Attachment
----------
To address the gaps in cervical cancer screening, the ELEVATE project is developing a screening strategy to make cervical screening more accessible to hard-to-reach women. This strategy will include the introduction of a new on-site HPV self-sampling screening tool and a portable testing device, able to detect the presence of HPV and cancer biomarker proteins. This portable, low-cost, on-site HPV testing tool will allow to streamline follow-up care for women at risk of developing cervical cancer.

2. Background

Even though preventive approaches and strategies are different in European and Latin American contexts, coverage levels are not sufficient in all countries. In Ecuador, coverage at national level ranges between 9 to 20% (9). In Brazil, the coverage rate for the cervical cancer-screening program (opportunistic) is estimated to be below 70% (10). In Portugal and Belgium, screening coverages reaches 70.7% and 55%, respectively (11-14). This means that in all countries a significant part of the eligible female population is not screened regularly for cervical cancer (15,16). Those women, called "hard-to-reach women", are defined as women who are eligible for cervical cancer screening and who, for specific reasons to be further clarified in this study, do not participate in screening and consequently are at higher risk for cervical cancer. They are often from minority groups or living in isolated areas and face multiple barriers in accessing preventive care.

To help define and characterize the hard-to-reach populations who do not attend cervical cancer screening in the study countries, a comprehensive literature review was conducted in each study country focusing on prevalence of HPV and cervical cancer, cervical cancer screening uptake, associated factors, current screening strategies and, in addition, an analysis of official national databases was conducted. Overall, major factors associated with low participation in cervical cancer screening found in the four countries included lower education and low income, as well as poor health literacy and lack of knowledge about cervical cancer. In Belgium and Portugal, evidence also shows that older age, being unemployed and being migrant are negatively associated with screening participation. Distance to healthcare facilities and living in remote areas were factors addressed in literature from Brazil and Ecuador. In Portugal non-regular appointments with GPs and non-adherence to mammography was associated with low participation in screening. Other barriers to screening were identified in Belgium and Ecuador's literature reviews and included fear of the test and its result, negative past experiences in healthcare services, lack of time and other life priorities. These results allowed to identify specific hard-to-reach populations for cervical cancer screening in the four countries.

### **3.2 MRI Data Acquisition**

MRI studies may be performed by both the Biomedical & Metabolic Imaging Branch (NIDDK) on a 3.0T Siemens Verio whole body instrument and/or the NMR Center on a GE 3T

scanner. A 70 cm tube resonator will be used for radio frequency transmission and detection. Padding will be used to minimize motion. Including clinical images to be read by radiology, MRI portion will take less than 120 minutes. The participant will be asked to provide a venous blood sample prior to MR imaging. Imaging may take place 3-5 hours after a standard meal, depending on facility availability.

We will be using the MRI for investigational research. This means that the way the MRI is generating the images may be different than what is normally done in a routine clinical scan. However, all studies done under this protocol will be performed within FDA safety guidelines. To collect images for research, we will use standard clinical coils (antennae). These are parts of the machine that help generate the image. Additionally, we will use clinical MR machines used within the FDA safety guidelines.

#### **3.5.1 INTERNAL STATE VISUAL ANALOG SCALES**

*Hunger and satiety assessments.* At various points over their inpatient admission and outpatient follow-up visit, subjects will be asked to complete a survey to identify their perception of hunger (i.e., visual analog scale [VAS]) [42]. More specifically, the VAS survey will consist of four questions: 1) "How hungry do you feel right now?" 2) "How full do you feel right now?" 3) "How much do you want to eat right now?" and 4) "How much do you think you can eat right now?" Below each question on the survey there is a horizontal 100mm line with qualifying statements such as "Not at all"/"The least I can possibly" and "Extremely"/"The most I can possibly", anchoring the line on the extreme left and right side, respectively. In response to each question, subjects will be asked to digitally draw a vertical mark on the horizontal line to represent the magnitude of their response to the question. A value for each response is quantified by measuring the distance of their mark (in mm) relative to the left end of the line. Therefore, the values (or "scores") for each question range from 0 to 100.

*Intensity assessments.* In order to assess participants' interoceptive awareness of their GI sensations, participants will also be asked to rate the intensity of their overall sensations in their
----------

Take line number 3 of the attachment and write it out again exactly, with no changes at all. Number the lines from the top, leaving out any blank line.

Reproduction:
Even though preventive approaches and strategies are different in European and Latin American contexts, coverage levels are not sufficient in all countries. In Ecuador, coverage at national level ranges between 9 to 20% (9). In Brazil, the coverage rate for the cervical cancer-screening program (opportunistic) is estimated to be below 70% (10). In Portugal and Belgium, screening coverages reaches 70.7% and 55%, respectively (11-14). This means that in all countries a significant part of the eligible female population is not screened regularly for cervical cancer (15,16). Those women, called "hard-to-reach women", are defined as women who are eligible for cervical cancer screening and who, for specific reasons to be further clarified in this study, do not participate in screening and consequently are at higher risk for cervical cancer. They are often from minority groups or living in isolated areas and face multiple barriers in accessing preventive care.